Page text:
Following The Exorcist and The Omen’s successes, Hollywood abruptly attempted to cash in. In turn, several supernatural and/or Satanic-themed horror movies quickly found their way into theatres. There were box office successes, like The Amityville Horror, along with middling releases that included Burnt Offerings and The Sentinel. As horror rode this occult wave, a few oddities surfaced that included titles like God Told Me To, To The Devil … A Daughter, and Satan’s School for Girls. Somewhere amidst these releases was 1978 release, The Evil. A regular staple of late-night cable television, The Evil amalgamated an odd mix of styles and looks often at odds with what was a pretty standard story for the era.
Pragmatic psychiatrist CJ Arnold and his medical doctor wife, Caroline, buy an abandoned, remote mansion. Year ago, an eccentric Civl War General built the house over top of old sulfur pits. As the house aged, its reputation scared most people away. Now the Arnolds have invited colleagues and friends to restore the building and re-open it as a drug rehabilitation facility. But when CJ unearths a sealed door in the basement floor, he unwittingly unleashes an ancient evil force.
The Evil Takes Some Eccentric Steps Down a Familiar Story
On its surface, The Evil sounds an awful like an Amityville Horror redux. Ancient evil spirits in the basement. Invisible whispers and laughter in empty halls. New owners who won’t leave despite the warnings. Yet despite its superficial similarities, Galen Thompson and Gus Trikonis’ story introduces several odd beats. These eccentric hiccups either make The Evil stand out from its counterparts or make for a murky narrative.
Yet despite its superficial similarities, Galen Thompson and Gus Trikonis’ story introduces several odd beats.
Sure, there’s ultimately still a ‘gateway to hell’, but much of the movie’s mythology feels either convoluted, undeveloped, or wildly random. Nonetheless, The Evil shakes things up when it locks its guests into the house. It’s a swift change in direction that immediately sets the movie on at least a somewhat different course from the decade’s other supernatural thrillers.
Odd Mix of Styles
If The Evil’s story feels like an odd, occasionally confusing take on a familiar narrative, director Gus Trikonis’ style is even more odd. In its opening scene, The Evil immediately shocks with an unexpectedly brutal death. It’s a promise of harder edge more likely found in Grindhouse exploitation flicks than an Amityville knock-off. And Trikonis does periodically re-visits this sort of shock-and-awe approach. One scene with a saw may catch some viewers off-guard – it’s a rare cringeworthy moment. Nevertheless, these few scenes are offset by a more generic ‘haunted house’ style that sometimes veers on hokey.
…The Evil’s sound effects are pretty dreadful.
Much of this hokey feel can be chalked up to the movie’s lower budget as well as a lack of innovation. In particular, The Evil’s sound effects are pretty dreadful. When you can clearly hear a Star Wars Tie-Fighter sound substituting for a roaring dog, you know it’s low quality. Other ‘spooky’ sounds are less convincing than your run-of-the-mill ‘Haunted House’ Halloween soundtrack. And while the movie had budgetary limitations effects, Trikonis doesn’t seem to know how to work around them. As a result, The Evil alternates between some fairly impressive camera shots of its mansion to a more made-for-television aesthetic.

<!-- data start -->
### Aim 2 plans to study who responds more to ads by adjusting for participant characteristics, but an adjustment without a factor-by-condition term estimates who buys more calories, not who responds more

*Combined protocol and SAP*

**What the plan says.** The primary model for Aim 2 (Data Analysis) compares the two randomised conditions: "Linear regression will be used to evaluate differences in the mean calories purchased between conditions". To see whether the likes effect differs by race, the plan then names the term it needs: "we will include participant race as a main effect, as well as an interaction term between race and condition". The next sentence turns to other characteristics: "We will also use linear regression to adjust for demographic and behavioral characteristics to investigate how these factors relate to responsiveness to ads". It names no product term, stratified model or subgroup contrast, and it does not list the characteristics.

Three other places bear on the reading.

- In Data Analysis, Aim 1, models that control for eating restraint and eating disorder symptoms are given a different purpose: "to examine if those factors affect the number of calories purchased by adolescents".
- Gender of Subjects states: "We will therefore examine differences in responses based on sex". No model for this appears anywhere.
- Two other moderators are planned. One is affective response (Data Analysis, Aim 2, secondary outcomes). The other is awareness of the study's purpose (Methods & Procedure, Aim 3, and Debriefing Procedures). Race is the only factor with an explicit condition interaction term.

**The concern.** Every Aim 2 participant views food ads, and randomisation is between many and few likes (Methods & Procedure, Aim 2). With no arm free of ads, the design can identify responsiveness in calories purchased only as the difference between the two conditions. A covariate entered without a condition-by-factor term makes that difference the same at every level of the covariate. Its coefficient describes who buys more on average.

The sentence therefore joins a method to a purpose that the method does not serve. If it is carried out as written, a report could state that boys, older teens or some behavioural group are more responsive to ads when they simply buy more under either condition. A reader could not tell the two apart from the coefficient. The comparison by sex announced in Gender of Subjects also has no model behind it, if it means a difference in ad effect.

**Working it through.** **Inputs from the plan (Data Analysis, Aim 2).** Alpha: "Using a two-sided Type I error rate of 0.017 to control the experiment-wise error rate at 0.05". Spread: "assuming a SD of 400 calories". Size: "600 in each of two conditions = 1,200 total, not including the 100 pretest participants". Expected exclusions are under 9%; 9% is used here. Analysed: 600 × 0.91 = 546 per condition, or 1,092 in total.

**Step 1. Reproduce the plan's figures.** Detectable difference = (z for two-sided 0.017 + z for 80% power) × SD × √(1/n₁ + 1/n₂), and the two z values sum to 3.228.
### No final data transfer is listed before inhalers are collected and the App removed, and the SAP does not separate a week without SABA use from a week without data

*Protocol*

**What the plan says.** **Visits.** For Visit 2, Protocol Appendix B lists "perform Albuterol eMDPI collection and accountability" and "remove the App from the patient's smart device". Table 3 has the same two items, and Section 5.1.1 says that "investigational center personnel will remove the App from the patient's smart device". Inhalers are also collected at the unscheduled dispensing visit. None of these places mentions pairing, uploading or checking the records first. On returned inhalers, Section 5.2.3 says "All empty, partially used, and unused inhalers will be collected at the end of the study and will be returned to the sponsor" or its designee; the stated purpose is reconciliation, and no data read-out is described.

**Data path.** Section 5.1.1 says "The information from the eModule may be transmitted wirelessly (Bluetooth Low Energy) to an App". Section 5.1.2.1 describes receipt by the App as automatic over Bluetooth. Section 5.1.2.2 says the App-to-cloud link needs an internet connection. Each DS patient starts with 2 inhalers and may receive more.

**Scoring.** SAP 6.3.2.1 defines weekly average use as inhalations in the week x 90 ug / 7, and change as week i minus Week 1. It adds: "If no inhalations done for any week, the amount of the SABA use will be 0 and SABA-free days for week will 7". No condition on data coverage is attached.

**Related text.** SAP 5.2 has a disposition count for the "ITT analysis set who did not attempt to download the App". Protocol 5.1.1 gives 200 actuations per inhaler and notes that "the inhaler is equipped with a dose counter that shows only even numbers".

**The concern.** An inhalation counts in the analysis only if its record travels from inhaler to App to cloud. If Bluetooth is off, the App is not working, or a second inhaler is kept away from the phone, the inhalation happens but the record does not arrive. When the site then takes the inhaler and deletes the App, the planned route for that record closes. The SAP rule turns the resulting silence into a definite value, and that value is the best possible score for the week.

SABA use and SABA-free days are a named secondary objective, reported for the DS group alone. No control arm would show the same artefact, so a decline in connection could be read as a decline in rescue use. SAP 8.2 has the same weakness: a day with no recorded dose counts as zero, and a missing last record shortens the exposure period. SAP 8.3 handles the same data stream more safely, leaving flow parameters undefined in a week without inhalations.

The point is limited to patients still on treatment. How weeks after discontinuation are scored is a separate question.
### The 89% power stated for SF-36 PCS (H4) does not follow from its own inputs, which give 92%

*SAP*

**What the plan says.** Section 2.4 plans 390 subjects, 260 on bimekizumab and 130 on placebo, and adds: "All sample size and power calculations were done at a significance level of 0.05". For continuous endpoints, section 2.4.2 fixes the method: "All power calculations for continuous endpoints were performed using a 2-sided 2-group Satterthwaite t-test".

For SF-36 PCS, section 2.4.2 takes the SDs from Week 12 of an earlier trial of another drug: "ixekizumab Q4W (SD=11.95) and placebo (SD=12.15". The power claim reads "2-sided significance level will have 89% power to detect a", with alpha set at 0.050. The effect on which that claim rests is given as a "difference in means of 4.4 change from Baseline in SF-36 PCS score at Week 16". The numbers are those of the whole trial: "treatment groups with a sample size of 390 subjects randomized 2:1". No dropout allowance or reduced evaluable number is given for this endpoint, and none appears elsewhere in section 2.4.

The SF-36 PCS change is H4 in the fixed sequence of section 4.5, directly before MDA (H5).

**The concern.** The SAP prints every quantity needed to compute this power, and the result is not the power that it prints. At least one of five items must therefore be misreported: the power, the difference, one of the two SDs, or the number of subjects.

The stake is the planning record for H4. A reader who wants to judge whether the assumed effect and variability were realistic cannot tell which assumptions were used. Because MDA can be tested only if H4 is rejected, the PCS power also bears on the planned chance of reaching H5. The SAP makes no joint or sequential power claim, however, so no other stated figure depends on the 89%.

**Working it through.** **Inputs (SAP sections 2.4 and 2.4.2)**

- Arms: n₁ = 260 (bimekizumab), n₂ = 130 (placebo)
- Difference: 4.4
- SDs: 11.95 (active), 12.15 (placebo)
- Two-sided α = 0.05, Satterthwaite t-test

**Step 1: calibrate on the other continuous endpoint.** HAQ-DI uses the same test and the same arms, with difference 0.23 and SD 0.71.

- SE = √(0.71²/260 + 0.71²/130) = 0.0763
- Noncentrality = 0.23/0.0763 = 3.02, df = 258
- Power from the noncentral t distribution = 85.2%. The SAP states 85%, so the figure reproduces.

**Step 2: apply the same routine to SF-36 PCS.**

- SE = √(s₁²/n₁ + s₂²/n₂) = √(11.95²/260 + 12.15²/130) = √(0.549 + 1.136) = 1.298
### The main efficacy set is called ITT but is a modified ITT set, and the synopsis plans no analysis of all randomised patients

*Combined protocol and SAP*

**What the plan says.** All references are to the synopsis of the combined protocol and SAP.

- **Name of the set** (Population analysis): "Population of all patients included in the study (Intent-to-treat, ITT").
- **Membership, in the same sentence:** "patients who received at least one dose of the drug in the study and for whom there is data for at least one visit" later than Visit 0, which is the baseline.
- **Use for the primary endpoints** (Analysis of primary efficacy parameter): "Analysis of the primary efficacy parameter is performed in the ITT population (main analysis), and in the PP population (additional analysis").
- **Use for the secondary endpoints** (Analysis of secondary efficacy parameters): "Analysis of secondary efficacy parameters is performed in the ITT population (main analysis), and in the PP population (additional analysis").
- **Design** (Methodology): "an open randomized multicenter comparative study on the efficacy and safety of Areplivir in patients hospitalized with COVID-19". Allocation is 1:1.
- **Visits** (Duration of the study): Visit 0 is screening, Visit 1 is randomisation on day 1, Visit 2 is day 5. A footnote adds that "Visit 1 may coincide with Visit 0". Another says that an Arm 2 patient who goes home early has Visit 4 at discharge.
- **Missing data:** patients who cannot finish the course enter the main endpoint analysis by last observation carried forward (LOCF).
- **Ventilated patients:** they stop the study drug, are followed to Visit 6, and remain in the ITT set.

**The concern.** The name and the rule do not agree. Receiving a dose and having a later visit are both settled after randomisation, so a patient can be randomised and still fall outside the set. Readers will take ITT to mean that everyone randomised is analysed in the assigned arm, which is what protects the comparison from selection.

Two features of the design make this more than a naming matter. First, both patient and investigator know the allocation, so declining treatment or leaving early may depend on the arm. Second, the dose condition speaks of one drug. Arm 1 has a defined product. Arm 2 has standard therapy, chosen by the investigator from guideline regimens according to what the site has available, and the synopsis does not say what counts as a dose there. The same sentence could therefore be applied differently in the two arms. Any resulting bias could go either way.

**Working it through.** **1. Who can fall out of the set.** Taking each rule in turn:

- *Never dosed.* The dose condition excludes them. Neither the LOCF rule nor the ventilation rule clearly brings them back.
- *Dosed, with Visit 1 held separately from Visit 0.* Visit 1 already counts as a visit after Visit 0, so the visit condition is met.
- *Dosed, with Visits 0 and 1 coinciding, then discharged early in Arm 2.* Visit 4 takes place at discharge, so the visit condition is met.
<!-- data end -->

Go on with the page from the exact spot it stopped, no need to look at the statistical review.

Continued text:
The Evil Benefits from Decent Cast Working Around Thin Characters
No big names turn up in The Evil. However, veteran character actor, Richard Crenna (First Blood) adds a legitimacy to the proceedings. None of the characters are fleshed out beyond fairly one-night ideas. Still Crenna manages to infuse credibility into his ‘rational non-believer’ role. Other 70’s television regulars, including Andrew Prine and Joanna Pettet, acquit themselves quite well. All of the performances exceed expectations.
It’s an almost random appearance and strange performance that either saves the movie or just further plunges it into midnight movie infamy.
But The Evil’s screenplay saddles poor Pettet with an outdated character. Despite Pettet playing a a medical doctor, The Evil forces here into the stereotypically ‘hysterical woman’ role. In keeping with the movie’s odd beats, former 60’s Batman alum Victor Buono (King Tut) shows up as The Devil himself. It’s an almost random appearance and strange performance that either saves the movie or just further plunges it into midnight movie infamy.
The Evil Offers Enough Nostalgic Supernatural Spooks for Cult Horror Fans
From start to finish, The Evil is an odd mix of a movie. Occasionally, The Evil feels like the kind of lean, brutal movies in 70’s Grindhouse theatres. At other times, it’s just another Burnt Offerings or The Sentinel – one of many 70’s supernatural thrillers. And when The Evil isn’t on elf those two things, it’s often pretty hokey. Of course, this probably works to the movie’s advantage, helping it stand out more than it probably should. Never a particularly good movie, The Evil is an oddity that nevertheless holds your attention. For cult-movie-lovers, there’s enough supernatural spooks here to mildly entertain.